If you’re planning on running a Turkey Trot this year ahead of your Thanksgiving feast, you’re in for some fun—and one entertaining workout. This non-competitive and just-for-fun race has been a tradition in most towns for a hundred years, and it’s easy to see why.
Chances are, the Turkey Trot going on near you is just like so many other Turkey Trots happening across the country the day of, or week before, Thanksgiving. It’s an open invitation for locals to join in on a just-for-fun race in celebration of the Thanksgiving holiday. Sometimes they’re put on by the town and sometimes they’re put on by charities or other organizations as a way to raise money for a good cause.
No matter the details around your Turkey Trot, one thing is for certain: you have to be prepared to run! You don’t have to be a veteran runner, but you should be able to clock a couple miles, since a 5K is 3.1 miles and a 10K, which some turkey trots consist of, is 6.2 miles. “The Turkey Trot isn’t something you have to train hard for, since a lot of Turkey Trots are fun and casual and about the atmosphere,” says Stephanie Mansour, a Chicago-based weight loss coach and corporate wellness trainer. However, she points out that you also don’t want to be sore and limping while you’re celebrating the Thanksgiving holiday.
To help ensure your Thanksgiving Turkey Trot goes smoothly and that you’re ready to tackle each and every mile, here are some expert tips for how to prepare.
Pick up your bib number early
Most Turkey Trots require everyone to register so that each person has a bib number to monitor where they fall in the race. Don’t make the mistake of planning to pick up your bib number on the morning of the race, as you will very likely be late to the starting line, warns Tom Holland, exercise physiologist, certified sports nutritionist and fitness expert. “Many race directors will offer early bib number pick-up, often at a local running store, to help you avoid the long lines and accompanying race-morning stress,” he adds.
This one might sound obvious, but you’d be surprised by how fast the weather can change in late November. Even if it was fairly mild outside a few days before Thanksgiving, it might be frigid the morning of. For this reason, it’s a good idea to dress warmly—with several layers that can be removed or added on. “Many people make the mistake of overdressing and end up overheating as a result, which can make the experience significantly less enjoyable,” Holland says. “A simple rule of thumb is that you should be slightly chilly when you start the run, as your core temperature will elevate and warm you up just a few minutes after the gun goes off.”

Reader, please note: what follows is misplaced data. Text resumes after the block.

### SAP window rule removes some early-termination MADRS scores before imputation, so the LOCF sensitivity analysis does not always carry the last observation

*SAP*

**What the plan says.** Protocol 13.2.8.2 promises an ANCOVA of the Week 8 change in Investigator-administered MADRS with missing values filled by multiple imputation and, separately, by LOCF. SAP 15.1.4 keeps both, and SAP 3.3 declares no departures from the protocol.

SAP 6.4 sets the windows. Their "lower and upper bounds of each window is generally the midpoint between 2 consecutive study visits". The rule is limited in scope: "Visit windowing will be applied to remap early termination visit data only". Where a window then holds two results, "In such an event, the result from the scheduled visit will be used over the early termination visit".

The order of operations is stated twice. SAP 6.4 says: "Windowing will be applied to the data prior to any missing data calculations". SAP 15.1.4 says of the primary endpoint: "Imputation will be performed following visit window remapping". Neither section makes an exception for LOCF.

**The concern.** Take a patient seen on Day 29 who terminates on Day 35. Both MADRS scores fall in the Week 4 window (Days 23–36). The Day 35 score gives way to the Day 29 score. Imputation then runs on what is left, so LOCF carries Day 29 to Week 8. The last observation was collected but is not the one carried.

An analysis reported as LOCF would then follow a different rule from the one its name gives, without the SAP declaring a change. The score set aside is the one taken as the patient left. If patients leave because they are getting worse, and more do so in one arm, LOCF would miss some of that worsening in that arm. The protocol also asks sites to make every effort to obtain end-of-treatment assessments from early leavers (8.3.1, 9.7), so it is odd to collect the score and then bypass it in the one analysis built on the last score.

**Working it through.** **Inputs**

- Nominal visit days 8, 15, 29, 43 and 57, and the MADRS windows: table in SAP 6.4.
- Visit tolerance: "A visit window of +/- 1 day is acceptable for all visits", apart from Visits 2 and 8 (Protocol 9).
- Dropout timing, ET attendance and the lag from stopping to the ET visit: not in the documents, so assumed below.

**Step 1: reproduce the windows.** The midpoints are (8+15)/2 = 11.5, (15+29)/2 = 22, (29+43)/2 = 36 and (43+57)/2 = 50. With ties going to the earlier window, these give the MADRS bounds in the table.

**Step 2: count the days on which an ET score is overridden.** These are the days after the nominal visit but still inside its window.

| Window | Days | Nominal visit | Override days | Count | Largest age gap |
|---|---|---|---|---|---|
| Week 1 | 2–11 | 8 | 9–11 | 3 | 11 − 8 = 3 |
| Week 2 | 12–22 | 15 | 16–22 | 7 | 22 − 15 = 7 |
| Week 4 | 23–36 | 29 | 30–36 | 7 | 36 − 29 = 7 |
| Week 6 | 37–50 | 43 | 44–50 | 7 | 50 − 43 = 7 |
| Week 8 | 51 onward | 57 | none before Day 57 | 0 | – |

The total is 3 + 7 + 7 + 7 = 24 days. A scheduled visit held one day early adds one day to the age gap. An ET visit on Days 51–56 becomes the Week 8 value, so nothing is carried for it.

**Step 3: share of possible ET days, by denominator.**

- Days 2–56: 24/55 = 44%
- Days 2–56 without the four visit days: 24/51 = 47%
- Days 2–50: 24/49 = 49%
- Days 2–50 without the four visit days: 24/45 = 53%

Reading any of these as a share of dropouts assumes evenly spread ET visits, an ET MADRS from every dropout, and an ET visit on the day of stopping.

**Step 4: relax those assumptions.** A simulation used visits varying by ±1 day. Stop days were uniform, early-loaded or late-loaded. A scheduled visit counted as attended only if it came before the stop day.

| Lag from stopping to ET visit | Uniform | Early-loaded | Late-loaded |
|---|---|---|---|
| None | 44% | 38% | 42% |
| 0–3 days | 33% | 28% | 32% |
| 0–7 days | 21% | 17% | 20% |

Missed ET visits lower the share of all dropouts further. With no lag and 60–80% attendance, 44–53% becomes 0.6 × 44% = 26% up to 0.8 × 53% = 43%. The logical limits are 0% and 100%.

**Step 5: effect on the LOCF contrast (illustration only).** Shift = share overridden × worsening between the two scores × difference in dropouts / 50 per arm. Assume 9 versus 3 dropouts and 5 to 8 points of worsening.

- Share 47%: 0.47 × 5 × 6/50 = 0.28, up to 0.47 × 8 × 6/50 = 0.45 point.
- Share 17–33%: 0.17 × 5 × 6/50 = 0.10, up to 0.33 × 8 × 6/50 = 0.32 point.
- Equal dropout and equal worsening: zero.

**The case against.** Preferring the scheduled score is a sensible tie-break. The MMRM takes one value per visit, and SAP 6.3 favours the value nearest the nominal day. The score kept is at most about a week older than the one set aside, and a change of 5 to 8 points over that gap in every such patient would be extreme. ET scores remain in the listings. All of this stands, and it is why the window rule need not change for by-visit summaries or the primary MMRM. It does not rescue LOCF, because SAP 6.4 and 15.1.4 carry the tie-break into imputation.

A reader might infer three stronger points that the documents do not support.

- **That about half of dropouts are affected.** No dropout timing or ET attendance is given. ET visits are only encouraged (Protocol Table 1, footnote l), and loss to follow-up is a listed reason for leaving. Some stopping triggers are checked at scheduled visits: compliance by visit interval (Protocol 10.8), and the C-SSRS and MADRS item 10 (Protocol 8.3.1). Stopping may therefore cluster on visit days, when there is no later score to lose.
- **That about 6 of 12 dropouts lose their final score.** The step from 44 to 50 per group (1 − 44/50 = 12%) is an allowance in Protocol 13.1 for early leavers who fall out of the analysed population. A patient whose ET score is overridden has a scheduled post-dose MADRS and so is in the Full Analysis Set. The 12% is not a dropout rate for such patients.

Save breakfast for after
While sports nutrition is highly individualized, Holland warns that issues often arise when participants eat or drink before a Turkey Trot. “There is no need to ‘carb up’ for a 5K like Michael Scott did on The Office, suffering GI issues as a result,” he says. A better way to enjoy the race without feeling weighed down is to start with an empty stomach and enjoy a big breakfast after.
Set realistic goals
Instead of trying to push yourself to finish in a certain amount of time or with a certain pace, Mansour recommends focusing on the big picture. “Running the turkey trot is often one of the first races someone runs,” she says. “Make it your goal to finish at a steady pace, even if it’s not quickly, as burning calories is the main goal, and you should congratulate yourself on that no matter what.”
You’ve probably been told to warm up before exercising before—and you should do the same prior to your Turkey Trot, especially since the weather is likely to be cold. Mansour even recommends running or jogging in place beforehand to get your body moving. “Remember to stretch your arms and legs before the whistle blows so that you don’t injure yourself right before the holidays,” she adds.
When mentally preparing for the race, keep in mind the importance of pacing yourself once you get started, as this is one of the most important parts of any race, according to Mansour. “If you want to succeed, you need to make sure you set a consistent pace that won’t tire you out too much by the end of it,” she says. “It’s easy to get too excited and ahead of yourself and run too fast in the beginning, but when this happens, it can become hard to finish the race.” Instead, she suggests trying to keep a steady pace throughout instead.